The first volume in the series introduced the reader to the dreamlike living environment inside the giant world ship, named the Centauri Princess. It gave a detailed insight into how the Ark was first built by world leaders in the late 23rd century in a bid to launch the first humans to New Earth - a planet discovered to be orbiting Alpha Centauri B. The treatise of the first volume covered the entire mission blueprint, from mining of comets and planetoids en route to how the miniature world was being governed by a succession of presidential rulers and the Mission Management Committee (MMC) on its 50,000 year long projected voyage duration. The story was initially set on Earth, then fast forwarded by 2,000 years to an era when the residents of Utopia were haunted by mysterious, winged “wolf-like” demons in both their sleep and awakened states, through a complex interdimensional wormholing effect that brought them into contact with an alien race. Having resolved that crisis, with serious psychological damage and the loss of two dearly missed girls who were taken by the winged aliens from Utopia's Midsummer Crescent, the Centauri Princess was once again cruising on her silent voyage toward Alpha Centauri. An immensely long 48,000 years of remaining mission time was left to go.
This new novel is set two years after the ending point of the first book, and many of the characters have since moved on in their lives. Caroline Fiorello (now married, was in the previous book still single and known as Caroline Polansky) is haunted in her sleep by a series of harrowing and future-sensing premonitions. It takes a while for her and her husband to figure out what those dreams are about: an impending shortage of uranium fuel - the key lifeblood of all electricity and power needs on board the Ark. To top up the dwindling reserves, commander Nikolaus Zakarov (the lead character in the story) takes a mining crew of seven with him down to the surface of a dark ice world they have found drifting in the Solar System's Oort cloud. Named Delta's ice world by the crew, Zakarov and his people in fact find themselves landed on Chad, the once escaped moon of that far away planet named Pritibee, where the alien race that buried itself all those aeons ago are waiting for revival from their eternal state of suspended animation.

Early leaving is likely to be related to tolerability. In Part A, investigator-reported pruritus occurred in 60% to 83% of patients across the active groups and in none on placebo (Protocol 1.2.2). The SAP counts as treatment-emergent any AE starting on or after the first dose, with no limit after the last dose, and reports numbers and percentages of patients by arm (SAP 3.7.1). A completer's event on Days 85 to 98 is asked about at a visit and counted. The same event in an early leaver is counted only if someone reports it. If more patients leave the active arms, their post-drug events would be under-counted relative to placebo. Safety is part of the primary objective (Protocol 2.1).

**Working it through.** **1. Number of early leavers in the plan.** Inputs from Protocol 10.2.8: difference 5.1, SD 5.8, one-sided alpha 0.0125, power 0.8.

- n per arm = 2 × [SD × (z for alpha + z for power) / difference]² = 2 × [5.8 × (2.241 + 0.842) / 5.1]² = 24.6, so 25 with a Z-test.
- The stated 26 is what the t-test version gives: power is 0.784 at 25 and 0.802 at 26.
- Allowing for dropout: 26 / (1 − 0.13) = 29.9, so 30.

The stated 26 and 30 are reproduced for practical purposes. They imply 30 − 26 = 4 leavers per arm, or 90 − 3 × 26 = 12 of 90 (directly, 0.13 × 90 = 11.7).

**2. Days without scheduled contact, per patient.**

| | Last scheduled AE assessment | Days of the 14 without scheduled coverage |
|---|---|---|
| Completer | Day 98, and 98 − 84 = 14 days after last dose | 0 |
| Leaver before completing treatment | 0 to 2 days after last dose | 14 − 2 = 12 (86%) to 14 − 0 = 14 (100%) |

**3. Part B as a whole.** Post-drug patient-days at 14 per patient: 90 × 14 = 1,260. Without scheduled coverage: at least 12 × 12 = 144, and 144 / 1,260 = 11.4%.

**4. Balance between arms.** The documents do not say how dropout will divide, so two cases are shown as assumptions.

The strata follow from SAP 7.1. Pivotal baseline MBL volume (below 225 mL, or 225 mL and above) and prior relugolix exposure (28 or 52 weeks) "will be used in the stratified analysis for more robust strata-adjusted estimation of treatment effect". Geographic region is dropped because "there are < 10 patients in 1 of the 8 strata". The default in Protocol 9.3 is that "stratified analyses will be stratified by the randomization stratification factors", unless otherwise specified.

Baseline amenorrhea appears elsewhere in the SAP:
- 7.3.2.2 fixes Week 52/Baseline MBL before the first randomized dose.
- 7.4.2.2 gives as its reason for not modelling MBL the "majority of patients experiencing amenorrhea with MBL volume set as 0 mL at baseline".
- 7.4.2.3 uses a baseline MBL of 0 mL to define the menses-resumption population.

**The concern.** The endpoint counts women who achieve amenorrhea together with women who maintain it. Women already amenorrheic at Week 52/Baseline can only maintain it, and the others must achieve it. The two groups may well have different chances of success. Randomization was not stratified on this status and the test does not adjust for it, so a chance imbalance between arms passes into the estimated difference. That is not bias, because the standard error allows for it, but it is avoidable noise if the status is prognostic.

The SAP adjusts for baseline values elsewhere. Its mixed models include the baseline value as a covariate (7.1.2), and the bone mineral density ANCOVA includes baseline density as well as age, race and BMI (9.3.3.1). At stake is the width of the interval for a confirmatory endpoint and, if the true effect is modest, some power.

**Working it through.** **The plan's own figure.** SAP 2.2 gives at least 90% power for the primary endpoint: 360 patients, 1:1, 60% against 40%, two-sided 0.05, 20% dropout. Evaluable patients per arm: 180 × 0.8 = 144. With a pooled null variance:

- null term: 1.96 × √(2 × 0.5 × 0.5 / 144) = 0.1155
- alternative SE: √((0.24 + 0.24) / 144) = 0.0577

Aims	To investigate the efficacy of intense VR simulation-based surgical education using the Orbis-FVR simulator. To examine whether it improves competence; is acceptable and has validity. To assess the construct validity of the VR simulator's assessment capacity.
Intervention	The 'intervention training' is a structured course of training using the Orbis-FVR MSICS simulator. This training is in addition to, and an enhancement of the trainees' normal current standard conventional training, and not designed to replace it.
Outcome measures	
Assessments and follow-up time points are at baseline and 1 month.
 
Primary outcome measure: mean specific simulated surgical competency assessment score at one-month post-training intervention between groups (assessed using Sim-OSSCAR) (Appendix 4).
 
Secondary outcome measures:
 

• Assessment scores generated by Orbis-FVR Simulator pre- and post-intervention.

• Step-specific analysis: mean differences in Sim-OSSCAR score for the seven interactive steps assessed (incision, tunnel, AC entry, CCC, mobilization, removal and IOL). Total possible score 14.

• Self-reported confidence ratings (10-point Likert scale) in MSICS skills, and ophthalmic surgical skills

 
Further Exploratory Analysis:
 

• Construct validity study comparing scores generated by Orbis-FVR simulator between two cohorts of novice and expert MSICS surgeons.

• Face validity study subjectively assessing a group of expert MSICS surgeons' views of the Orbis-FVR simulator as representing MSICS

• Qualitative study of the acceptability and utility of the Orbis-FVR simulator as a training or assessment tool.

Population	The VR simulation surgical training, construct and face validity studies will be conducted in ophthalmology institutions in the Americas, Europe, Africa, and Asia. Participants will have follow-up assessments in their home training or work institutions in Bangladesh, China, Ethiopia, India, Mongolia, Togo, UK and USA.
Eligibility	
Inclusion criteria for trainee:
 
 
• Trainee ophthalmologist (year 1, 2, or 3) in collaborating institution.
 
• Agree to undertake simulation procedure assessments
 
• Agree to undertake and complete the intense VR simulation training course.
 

With as much scientific justification as possible, The True Price of Immortality takes the reader beyond the limits of accepted reality by exploring life, death, suspended animation and alternate cosmic existences that make this a fast-paced, enthralling sci-fi saga.